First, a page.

Highlights and Sticky Notes:CHICO >> Four liquid amber trees removed from the parking lot of the Rite-Aid on Mangrove Avenue must be replaced with new trees, and shouldn't have been removed without an approved replanting program, a city official said TuesdayAfter some discussion about what trees were in the public right of way and private property, the city said the city's trees could not be and were not removed, but those on private property were.Mark Stemen, a board member with the Butte Environmental Council, was happy to hear trees would be replanted but said they cannot make up for the established trees that were lost.
"Once again this is the trouble you get when you don't have the urban forester position filled," he said. "Four individuals were massacred because of short staffing ... It's not just cops, cops, cops. We have holes in our city staff around the issue of the environment."Tags: BEC, chico, treeby: rdifalco

BEC News Interests

October 8, 2014

Highlights and Sticky Notes:CHICO >> A storm drain may be sending toxic graywater into Little Chico Creek, a group of Chico State students discovered over the weekend.While walking a stretch of the creek bed from Highway 99 to Pomona Avenue on Saturday, students stumbled on what appeared to be a stretch of sewage settled in a low section of the otherwise bone-dry creek bed. Fed by a steady grey trickle from a city storm drain pipe just south of Normal Avenue and Ninth Street, the water collects into a large scummy mass.With dark scum floating on the top, the brackish water appears to be two feet at its deepest, estimated Mark Stemen, the Chico State professor accompanying the group. While students looking for invasive weeds were worried about waste they might find related to homeless encampments, nothing prepared them for having to navigate the pool, which stretched 60 feet from bank to bank.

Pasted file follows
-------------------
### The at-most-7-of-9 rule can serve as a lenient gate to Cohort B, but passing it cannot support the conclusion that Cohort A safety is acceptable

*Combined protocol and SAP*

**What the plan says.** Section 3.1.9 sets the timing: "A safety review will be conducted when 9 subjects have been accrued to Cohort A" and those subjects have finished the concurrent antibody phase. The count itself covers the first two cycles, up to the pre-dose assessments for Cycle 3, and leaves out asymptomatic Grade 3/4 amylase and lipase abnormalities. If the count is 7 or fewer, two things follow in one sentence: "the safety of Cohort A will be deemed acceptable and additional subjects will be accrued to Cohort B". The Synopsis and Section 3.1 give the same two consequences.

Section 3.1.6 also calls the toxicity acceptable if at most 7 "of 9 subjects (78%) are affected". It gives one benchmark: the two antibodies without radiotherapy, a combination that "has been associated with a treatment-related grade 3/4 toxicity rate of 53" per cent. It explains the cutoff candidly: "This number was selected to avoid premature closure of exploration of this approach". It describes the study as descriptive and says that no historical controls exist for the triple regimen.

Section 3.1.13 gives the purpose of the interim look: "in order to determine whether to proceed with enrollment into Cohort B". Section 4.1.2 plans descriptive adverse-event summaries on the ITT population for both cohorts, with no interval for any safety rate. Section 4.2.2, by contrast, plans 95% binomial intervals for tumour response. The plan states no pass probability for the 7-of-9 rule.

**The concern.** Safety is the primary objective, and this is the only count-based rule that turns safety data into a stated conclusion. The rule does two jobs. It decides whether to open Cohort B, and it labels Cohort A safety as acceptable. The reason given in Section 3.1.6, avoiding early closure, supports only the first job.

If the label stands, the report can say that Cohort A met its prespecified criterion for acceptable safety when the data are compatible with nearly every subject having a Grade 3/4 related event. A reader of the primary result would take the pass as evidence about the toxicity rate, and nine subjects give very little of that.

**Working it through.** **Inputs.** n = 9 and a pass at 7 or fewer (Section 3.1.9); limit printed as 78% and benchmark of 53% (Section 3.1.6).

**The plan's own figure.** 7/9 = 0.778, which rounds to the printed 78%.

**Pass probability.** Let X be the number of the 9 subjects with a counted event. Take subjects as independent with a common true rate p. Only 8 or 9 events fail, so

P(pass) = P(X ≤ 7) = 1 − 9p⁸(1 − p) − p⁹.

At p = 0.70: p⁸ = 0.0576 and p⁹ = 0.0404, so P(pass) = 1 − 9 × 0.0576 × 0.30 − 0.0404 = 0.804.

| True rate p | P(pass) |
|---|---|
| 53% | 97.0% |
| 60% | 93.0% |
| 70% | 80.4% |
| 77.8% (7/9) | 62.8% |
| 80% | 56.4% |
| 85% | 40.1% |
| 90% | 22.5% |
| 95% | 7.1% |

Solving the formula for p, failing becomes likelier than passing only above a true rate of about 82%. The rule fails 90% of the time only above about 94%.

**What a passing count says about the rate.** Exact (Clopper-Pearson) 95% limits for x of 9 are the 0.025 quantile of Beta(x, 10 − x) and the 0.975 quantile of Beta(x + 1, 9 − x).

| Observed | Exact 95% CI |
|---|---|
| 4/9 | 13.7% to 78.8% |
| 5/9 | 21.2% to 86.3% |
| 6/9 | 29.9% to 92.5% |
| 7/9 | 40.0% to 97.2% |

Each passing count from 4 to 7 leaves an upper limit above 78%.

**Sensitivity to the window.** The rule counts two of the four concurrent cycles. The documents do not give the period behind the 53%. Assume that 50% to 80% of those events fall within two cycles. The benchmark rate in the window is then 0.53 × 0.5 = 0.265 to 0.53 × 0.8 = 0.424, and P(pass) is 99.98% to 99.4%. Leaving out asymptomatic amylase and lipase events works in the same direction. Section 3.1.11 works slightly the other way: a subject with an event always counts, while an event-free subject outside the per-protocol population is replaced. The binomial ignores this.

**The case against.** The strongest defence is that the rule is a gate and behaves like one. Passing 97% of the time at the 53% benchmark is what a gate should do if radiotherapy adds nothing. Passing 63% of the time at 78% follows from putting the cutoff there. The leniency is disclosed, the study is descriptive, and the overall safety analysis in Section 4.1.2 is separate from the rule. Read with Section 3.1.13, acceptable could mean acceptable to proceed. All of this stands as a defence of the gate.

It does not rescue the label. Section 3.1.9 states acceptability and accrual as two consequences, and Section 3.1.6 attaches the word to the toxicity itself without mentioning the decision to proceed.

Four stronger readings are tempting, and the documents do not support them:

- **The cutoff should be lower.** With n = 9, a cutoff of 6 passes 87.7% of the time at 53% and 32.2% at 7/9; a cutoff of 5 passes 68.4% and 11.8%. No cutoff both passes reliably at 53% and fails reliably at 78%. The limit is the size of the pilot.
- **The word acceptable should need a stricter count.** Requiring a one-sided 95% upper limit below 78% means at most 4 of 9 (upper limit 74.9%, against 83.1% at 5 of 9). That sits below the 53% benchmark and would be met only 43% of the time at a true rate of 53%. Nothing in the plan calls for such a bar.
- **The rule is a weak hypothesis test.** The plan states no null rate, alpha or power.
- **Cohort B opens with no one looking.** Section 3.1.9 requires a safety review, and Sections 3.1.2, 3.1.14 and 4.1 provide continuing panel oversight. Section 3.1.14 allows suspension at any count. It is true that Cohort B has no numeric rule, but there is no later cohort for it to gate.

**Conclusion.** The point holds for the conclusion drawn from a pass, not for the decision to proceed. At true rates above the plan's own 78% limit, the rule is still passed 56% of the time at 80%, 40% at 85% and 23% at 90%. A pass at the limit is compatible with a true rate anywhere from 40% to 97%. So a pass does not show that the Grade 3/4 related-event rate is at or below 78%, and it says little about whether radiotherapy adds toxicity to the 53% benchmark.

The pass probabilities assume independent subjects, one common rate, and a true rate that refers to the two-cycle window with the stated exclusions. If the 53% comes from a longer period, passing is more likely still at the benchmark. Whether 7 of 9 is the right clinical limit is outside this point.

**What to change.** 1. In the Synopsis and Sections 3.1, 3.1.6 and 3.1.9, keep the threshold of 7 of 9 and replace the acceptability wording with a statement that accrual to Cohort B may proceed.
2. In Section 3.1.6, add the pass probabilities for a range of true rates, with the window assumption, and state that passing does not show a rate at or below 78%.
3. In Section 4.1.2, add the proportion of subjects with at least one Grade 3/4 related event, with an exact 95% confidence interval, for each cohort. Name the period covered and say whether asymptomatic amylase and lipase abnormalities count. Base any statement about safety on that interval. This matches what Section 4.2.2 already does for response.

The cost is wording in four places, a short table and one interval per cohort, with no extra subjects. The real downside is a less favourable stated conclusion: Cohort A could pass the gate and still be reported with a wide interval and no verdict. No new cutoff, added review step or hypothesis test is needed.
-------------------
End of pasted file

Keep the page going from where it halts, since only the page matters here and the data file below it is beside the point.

Tags: no_tagby: rdifalco

October 3, 2014

Highlights and Sticky Notes:Butte County officials have released a draft ordinance that could ban all hydraulic fracturing within the county's jurisdiction.
The draft zoning ordinance was released this week by the county's Department of Development Services.
In April, on a 4-1 vote with Chico Supervisor Larry Wahl the lone nay, the supervisors directed the county staff to craft an ordinance banning the process of hydraulic fracturing, often called "fracking," which is used to enhance the release of oil or natural gas from a well.The proposed ordinance expressly prohibits fracturing which involves injecting quantities of water, sand and chemicals into a well under high pressure to shatter the subterranean rock strata.The draft also forbids the use of "acid well stimulation" which requires one or more kinds of acid be introduced into a well or geologic formation to increase the production of oil or natural gas.Tags: Butte County, fracking, water, ordinanceby: rdifalco

August 27, 2014

Highlights and Sticky Notes:SACRAMENTO -- The Assembly on Monday rejected legislation that would make California the first state to impose a ban on single-use plastic bags, but the bill could be heard again later this week.SB270 failed Monday on a 37-33 vote that crossed party lines after an hour-long debate largely focused on a 10-cent fee grocers can charge for bags.SB270 was recently amendment to say that fees on reusable bags could only be used for providing the bags and educational programs to encourage recycling.If it were to become law, it would take effect in 2015 for larger stores and 2016 for convenience stores. SB270 also includes $2 million for local manufacturers for worker training and assistance to shift to production of reusable bags.Time is running out for the bill, which must pass both the Assembly and Senate before the session ends this week.Tags: plastic, bags, california, banby: rdifalco